Moore ruled in a 1990s divorce case that a woman who had a lesbian affair couldn't visit her children unsupervised or with her partner.
Moore, then a circuit judge, was ultimately removed from the case by an Alabama appeals court after the woman and her attorneys argued that he couldn't be impartial because of his views on homosexuality.
Roy Moore, the Republican nominee for Senate in Alabama, ruled in a 1990s divorce case that a woman who had a lesbian affair couldn’t visit her children unsupervised or with her partner, writing that the “minor children will be detrimentally affected by the present lifestyle” of the mother.
Moore, then a circuit judge, was ultimately removed from the case by an Alabama appeals court after the woman and her attorneys argued that he couldn’t be impartial because of his views on homosexuality, according to public court documents reviewed by CNN’s KFile.
The case took place years before Moore garnered national attention for his public battle over a Ten Commandments statue and his more recent refusal to enforce the Supreme Court’s ruling allowing same-sex marriage nationwide, both of which resulted in Moore’s removal from the Alabama Supreme Court. It offers an early glimpse of how Moore’s interpretation of the Bible and morality would inform his decisions as a public official.
After sweeping Democratic victories in elections held Tuesday, national attention will now turn to the Alabama Senate race, where Moore faces Democratic nominee Doug Jones in a special election to be held on December 12.
Representatives for Moore did not return requests for comment on this story.
In January 1996, Moore was presiding over a divorce case between Suzanne Scott Borden and her estranged husband. Borden and her attorneys, Laura Alfano and Janice Hart, initially asked Moore to recuse himself from the case because of his views on homosexuality. Borden’s lawyers argued that, because of his “deeply fundamentalist religious faith,” Moore had a “strong preconceived opinion of the Plaintiff because of her sexual orientation which would not leave the Court’s mind perfectly open to conviction and would render the Court unable to exercise his functions impartially in this particular case.”
Borden’s lawyers also noted that one of them had previously worked with the ACLU, which was suing Moore at the time over his public display of the Ten Commandments in his courtroom.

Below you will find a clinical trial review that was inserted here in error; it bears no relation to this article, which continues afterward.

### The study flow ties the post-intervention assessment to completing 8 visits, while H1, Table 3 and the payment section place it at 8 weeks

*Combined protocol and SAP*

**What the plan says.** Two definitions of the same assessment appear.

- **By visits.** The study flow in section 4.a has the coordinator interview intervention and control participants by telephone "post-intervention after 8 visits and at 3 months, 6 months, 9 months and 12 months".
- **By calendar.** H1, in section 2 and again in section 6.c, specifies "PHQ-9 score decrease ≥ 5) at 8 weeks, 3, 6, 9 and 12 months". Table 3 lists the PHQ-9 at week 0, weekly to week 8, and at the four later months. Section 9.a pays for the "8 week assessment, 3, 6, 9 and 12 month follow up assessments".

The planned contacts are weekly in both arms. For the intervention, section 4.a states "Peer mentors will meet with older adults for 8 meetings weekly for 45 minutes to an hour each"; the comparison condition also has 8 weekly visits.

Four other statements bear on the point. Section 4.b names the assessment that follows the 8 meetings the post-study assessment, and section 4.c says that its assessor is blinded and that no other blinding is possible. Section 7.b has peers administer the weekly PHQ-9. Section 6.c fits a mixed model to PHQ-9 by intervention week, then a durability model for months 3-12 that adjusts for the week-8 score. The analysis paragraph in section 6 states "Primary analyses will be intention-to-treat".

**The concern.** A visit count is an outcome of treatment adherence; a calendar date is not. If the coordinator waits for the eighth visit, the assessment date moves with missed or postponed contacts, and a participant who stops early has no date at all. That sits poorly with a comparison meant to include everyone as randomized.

Moore denied their motion to recuse himself and would go on to issue a temporary ruling that gave the father custody of the Bordens’ two young children and ordered the mother to pay $126 a week in child support. He also barred Borden from visiting her children unsupervised, overnight or in the presence of her partner.
“The court strongly feels that the minor children will be detrimentally affected by the present lifestyle of [Mrs. Borden] who has engaged in a homosexual relationship during her marriage, forbidden both by the laws of the State of Alabama and the Laws of Nature,” Moore wrote in his ruling.
Borden and her attorneys would go on to take their request for Moore’s recusal to the Alabama Court of Civil Appeals. Borden’s lawyers again cited Moore’s public statements about homosexuality as evidence of his “personal bias and prejudice against the Plaintiff.” In the appeal, Borden’s attorney’s referred to an affidavit Borden submitted in July of 1996 alleging that she heard Moore condemning gay people in a conversation with a man she did not know while she was sitting outside his office.
Borden quoted Moore as saying, “This goes to show that this is evil. They are wrong and of Satan.”
Moore denied that he made the remark and fought the effort to have him removed from the case.
“Well, as you said, you know, homosexuality is against law,” Moore said, according to the court documents. “Murder is against the law. I don’t recuse for every criminal that comes up, and I’m not comparing criminality with this conduct, but if somebody that commits a murder comes up before my court, I’m not going to recuse them, because that’s against what I believe, and it’s also against the law. Homosexuality is against the law. I can’t recuse, just because homosexuality is against the law.”
The case drew attention from local activists, gay rights groups, and local media, as Moore opened the trial. Moore’s longtime political ally, Dean Young, led a rally outside the courthouse while Borden attempted to remove Moore.
“Either get your lives straight or get back in the closet where you came from,” Young was quoted by the Associated Press as saying at the courthouse rally.
Ultimately, the Court of Civil Appeals agreed with Borden and her attorney’s that Moore should be taken off the case.
Moore appealed the court’s decision to the state’s Supreme Court.
“In Alabama homosexuality is wrong,” Moore’s lawyer, Stuart J. Roth told Liberty Magazine during that appeals process. “Whether a judge is a Christian or a Jew or a Muslim or an atheist, breaking the law is a factor.”
In 1997, the Alabama Supreme Court ordered the case be reheard without Moore. The case was reassigned to Etowah County Circuit Judge William Rhea. Rhea closed the trial to the public immediately after taking over the case following requests from lawyers for Mr. and Mrs. Borden, who argued the divorce was case was supposed to be about the interests of the children.
Borden did not respond to requests for an interview by CNN’s KFile. Her attorneys, Alfano and Hart, told CNN’s KFile in a phone interview the case left them with a low opinion of Moore.
“I think he abuses the law for his own advantage,” Hart said.
“He doesn’t follow the law if it suits him not to,” Alfano added.